As crowds grew larger, Vaux and Olmsted decided that the west side of the Mall, near the Bethesda Terrace, would be the ideal spot for a permanent structure. As they explained to the Board of Commissioners of the Central Park: “This site is recommended because it is conspicuous without being obtrusive, and is easy to access from the promenade [later known as the Mall] and from one of the leading avenue entrances; while, to the north, it commands from its terraces and verandas the finest views that are to be obtained in the lower part of the park.”

By 1862, the overwhelming popularity of free concerts in the park prompted the Board of Commissioners to approve building a permanent Music Pavilion to be located at the north end of the mall. Architect Jacob Wrey Mould’s Moorish-influenced cast-iron and wood bandstand, with six slender red columns that carried a bright blue cupola decorated with gilt stars, is still considered one of his park masterpieces.

Study for a floating music pavilion on the Lake, c. 1861. Black ink and pencil with colored washes on paper backed with linen, 17½ x 18½". Department of Parks Collection, NYC Municipal Archives.

These detail maps show the pavilion’s positions on the Lake during a concert and when not in use; the central panel lifts up to reveal a second seating arrangement for a larger orchestra.

Before the Music Pavilion was built, Olmsted had toyed with a much different location. In 1861, he wrote to Central Park Board Commissioner Andrew Haswell Green suggesting that a bandstand floating on the Lake might be the best place to feature orchestras and bands during the concert season. Always fearful that large crowds of any size would trample and ruin the grass, Olmsted also believed that acoustics on the Lake would carry the music to listeners scattered around its shores, including on the Terrace, where chairs could be placed. The structure could be movable and would offer seating arrangements for both large and small groups of musicians. In the end, it was Mould’s Music Pavilion that was built, but occasionally a ten-man cornet band would give afternoon concerts from a boat on the water.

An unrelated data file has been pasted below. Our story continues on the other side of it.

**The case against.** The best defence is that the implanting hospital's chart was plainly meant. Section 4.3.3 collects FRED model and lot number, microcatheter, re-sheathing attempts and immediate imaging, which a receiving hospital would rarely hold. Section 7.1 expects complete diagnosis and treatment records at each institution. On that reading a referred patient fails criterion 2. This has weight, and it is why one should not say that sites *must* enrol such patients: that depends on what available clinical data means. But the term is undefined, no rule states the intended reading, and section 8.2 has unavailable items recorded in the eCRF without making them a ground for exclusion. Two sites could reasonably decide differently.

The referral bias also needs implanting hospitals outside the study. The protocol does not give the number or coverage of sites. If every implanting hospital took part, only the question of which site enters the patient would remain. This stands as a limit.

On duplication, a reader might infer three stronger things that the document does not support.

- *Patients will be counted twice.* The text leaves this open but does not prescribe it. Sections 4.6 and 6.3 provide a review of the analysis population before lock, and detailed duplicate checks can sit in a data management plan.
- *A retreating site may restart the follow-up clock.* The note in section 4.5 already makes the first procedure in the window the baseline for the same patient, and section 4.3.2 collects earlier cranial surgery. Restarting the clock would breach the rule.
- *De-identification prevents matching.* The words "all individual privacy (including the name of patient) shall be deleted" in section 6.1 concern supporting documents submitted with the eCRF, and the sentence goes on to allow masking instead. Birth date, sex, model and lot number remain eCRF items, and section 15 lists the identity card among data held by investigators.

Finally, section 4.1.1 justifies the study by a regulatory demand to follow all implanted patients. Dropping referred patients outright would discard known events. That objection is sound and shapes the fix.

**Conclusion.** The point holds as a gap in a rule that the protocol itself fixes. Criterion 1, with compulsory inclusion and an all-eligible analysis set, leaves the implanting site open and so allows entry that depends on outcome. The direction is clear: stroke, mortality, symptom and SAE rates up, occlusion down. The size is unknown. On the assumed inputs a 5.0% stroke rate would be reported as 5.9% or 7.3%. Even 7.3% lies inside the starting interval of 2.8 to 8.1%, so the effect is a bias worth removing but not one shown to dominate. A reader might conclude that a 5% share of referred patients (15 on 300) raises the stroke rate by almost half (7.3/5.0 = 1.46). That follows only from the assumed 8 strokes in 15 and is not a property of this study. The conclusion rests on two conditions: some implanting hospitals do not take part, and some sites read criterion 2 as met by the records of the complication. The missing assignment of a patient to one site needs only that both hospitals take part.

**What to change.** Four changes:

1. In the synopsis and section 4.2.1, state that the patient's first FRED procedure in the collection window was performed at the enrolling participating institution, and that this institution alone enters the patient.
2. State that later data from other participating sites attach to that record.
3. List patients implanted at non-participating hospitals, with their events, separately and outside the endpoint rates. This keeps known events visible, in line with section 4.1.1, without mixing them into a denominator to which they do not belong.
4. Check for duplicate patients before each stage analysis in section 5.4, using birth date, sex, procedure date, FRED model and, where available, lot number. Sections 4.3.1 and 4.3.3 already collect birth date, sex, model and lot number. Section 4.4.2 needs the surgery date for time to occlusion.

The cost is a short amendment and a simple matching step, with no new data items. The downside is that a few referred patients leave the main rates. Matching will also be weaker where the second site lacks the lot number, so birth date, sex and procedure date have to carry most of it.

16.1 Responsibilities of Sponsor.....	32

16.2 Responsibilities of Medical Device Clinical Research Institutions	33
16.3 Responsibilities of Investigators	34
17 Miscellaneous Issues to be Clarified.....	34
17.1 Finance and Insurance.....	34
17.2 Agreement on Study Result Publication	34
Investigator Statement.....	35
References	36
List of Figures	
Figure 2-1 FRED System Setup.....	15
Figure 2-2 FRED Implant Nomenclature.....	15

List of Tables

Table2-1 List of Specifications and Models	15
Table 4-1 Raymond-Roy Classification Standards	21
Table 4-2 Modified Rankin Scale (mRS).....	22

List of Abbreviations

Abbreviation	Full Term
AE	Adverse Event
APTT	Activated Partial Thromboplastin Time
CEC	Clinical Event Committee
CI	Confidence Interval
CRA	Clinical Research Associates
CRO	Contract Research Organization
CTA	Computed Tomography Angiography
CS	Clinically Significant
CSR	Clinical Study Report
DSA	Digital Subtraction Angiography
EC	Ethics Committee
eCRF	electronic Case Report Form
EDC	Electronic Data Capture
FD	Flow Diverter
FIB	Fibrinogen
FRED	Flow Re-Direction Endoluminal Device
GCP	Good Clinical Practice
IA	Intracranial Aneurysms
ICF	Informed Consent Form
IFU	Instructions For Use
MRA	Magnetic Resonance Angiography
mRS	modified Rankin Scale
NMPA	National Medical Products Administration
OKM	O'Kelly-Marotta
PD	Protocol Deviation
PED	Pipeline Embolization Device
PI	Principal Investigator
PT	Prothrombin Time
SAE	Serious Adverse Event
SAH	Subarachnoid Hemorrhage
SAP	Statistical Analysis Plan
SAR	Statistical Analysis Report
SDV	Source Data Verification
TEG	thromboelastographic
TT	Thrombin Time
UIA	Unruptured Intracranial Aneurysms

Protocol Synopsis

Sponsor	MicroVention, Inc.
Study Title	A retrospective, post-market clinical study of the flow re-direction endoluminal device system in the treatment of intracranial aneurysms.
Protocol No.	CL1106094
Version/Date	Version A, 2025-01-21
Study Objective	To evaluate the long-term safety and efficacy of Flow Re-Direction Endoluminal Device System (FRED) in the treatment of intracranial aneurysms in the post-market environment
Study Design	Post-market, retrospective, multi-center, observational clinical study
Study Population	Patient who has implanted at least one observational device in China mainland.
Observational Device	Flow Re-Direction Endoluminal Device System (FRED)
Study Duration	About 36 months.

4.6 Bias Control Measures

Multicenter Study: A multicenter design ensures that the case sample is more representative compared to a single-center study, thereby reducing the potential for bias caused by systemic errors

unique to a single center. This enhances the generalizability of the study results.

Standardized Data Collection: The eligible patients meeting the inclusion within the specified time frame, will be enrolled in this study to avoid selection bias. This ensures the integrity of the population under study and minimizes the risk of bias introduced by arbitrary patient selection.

Here the Music Pavilion can be seen in its original location at the north end of the mall just behind a small decorative fountain that lead toward to the Terrace. The Pavilion would later be moved further the south and the fountain would be removed altogether. Department of Parks Collection, NYC Municipal Archives.

Large crowds gather to enjoy a concert in the park, c. 1910. The bench seating was designed by Calvert Vaux especially for concert-goers around the Music Pavilion. Photo by A. Tennyson Beals, NYC Municipal Archives Collection.

Design for modification of the area in the vicinity of the Music Stand on the Mall, c. 1865. Black and colored inks with colored washes on paper backed with linen, 28 ½ x 21 1/4." Department of Parks Collection, NYC Municipal Archives.

In this drawing prepared by Calvert Vaux, we can see the Music Pavilion located along the western side of the mall. In 1884, a statue of Ludwig Van Beethoven was installed near this location of the Pavilion where it still stands today.